5. Government policies- It is extremely important to keep a track of how the government policies’ would impact the company of the underlying stock. Often the government looks to give certain sectors incentives or tax benefits which in turn give a positive outlook to the companies which operate in the sector.

Growth investing v/s Value investing
Growth investing is a strategy in which investors select stocks of companies that are expected to have a high growth rate. They expected the stocks of the companies to outperform the market and in the process achieve capital gains.
Value investing, on the other hand, is a strategy in which investors select stocks of companies that are assumed to be trading a discount to the intrinsic value.  For this metrics such as a company’s price-to-book ratio or price-to-earnings ratio are used in order to estimate a company’s worth.

Some great investors
Philip Fisher was one of the greatest investors in the world who followed the growth investing philosophy.   Fisher began his career on Wall Street in September 1929 one month before the devastating crash that marked the beginning of the Great Depression. In 1931 he started his own investment firm, Fisher & Co, which followed a growth investing philosophy.
 As the American economy pulled out of the Depression, Fisher began investing heavily in companies that grew profits.  One of his largest investments was in Motorola, which he bought in 1955 when it was a young start-up held it until his death in 2004.  He said that if a company is strong, well-managed and able to grow, there’s no reason to sell it.  Fisher is known as the “Father of Growth Investing.”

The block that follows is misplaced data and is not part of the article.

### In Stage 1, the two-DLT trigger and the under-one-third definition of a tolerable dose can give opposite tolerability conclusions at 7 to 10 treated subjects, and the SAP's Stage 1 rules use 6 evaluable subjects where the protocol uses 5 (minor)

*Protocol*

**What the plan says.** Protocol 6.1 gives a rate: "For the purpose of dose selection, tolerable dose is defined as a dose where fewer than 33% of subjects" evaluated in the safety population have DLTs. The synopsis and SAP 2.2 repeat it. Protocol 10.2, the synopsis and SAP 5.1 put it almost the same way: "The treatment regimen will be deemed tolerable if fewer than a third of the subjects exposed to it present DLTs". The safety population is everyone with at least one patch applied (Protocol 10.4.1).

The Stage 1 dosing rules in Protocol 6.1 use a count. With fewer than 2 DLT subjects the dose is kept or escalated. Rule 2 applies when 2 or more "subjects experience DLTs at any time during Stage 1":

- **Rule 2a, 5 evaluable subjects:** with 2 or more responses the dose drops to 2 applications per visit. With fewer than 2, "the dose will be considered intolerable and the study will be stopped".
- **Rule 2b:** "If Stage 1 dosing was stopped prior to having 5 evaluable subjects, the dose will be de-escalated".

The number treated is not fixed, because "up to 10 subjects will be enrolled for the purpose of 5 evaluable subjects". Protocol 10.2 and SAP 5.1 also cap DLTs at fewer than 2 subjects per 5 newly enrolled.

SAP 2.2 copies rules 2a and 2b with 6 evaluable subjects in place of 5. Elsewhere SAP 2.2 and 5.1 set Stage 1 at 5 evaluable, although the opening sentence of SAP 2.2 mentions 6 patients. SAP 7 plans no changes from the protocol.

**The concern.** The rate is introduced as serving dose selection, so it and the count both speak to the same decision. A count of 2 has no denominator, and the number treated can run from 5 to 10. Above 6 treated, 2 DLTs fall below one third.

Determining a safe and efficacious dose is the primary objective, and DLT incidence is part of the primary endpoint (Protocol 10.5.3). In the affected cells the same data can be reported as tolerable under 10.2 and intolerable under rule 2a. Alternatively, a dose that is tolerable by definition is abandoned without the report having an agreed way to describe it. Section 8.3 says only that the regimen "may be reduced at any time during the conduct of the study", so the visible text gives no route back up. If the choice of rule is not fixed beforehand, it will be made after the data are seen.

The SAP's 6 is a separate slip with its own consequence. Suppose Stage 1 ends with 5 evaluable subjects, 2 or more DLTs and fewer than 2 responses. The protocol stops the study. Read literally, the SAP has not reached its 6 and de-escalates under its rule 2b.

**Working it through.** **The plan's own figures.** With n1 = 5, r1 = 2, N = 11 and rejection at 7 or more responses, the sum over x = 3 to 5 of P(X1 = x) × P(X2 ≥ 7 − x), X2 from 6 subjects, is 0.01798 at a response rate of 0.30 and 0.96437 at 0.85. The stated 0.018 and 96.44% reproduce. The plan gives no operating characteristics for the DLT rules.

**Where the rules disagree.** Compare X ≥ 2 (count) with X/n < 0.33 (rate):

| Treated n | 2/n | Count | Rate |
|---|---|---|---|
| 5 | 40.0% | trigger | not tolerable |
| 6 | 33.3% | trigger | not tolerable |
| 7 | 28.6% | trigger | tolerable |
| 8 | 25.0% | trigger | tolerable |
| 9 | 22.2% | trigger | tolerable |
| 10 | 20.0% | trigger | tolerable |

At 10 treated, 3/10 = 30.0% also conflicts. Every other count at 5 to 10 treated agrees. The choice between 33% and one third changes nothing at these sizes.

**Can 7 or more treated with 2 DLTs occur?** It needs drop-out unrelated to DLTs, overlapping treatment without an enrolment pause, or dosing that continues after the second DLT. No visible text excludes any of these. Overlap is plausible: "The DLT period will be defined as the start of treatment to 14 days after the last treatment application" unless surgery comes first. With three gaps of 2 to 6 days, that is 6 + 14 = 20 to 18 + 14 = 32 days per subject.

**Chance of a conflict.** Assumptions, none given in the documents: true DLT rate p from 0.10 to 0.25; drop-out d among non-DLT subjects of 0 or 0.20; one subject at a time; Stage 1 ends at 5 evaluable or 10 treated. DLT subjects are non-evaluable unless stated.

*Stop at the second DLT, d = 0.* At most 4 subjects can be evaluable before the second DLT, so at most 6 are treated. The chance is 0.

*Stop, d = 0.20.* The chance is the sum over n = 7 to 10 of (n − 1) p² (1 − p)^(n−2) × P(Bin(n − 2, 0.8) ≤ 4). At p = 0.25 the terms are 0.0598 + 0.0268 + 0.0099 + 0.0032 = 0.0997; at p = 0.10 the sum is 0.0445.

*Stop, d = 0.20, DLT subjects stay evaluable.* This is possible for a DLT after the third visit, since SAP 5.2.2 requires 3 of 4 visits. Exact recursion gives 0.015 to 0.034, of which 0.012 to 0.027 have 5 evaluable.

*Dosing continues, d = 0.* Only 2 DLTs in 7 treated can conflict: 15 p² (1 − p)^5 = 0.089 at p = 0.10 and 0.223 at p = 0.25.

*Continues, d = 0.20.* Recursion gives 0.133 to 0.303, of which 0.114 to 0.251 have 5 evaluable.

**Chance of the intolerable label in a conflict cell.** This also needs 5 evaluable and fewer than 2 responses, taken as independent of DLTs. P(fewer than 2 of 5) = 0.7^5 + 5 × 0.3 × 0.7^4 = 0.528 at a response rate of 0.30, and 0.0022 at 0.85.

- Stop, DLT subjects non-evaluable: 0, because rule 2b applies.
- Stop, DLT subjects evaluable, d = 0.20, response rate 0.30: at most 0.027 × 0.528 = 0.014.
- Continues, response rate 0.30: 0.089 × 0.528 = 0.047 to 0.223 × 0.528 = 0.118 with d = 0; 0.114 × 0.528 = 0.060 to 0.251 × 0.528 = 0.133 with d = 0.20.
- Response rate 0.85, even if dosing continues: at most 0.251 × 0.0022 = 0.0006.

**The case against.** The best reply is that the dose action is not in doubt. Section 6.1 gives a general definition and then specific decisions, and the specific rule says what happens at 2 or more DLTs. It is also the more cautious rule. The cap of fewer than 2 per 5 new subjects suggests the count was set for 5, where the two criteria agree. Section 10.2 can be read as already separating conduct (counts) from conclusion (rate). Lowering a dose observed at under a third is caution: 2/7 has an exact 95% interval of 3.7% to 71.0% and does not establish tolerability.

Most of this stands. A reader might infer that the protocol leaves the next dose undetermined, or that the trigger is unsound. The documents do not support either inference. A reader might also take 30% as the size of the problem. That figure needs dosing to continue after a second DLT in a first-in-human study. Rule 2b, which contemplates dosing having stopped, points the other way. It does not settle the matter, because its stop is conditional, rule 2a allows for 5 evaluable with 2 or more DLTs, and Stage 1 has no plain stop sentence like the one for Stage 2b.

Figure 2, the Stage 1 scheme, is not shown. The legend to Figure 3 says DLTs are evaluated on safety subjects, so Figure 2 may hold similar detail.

Benjamin Graham on the other has been a follower of Value Investing. He also launched his career during the Great Depression and found tremendous success with the philosophy of Value Investing.
However, Warren Buffett has said that his philosophy is “15 percent (Philip) Fisher and 85 percent Benjamin Graham” meaning that follows both Growth and Value Investing.


The lifecycle of a stock or even the benchmark indices can be divided into several phases. In every phrase it is the effect of the bulls and bears that influence the stock prices movements. In phrases where the bulls dominate the stock prices move up and in phrases the bears dominate the prices see down side. The behaviour of bulls and bears on stock markets is influenced by several factors like the economic condition of the country. In terms of stock specific activities the performance of the underlying company may influence the behaviour of bulls and bears and thereby influence the stock prices.

The influence of the bulls and bears can also be explained in terms of greed and fear. When the markets look attractive there is greed in the markets and the investors go into buying mood for more returns. This is explained as the markets becoming more bullish. A market is said to be in a bear phrase when there is fear in the investors and they go into selling mode.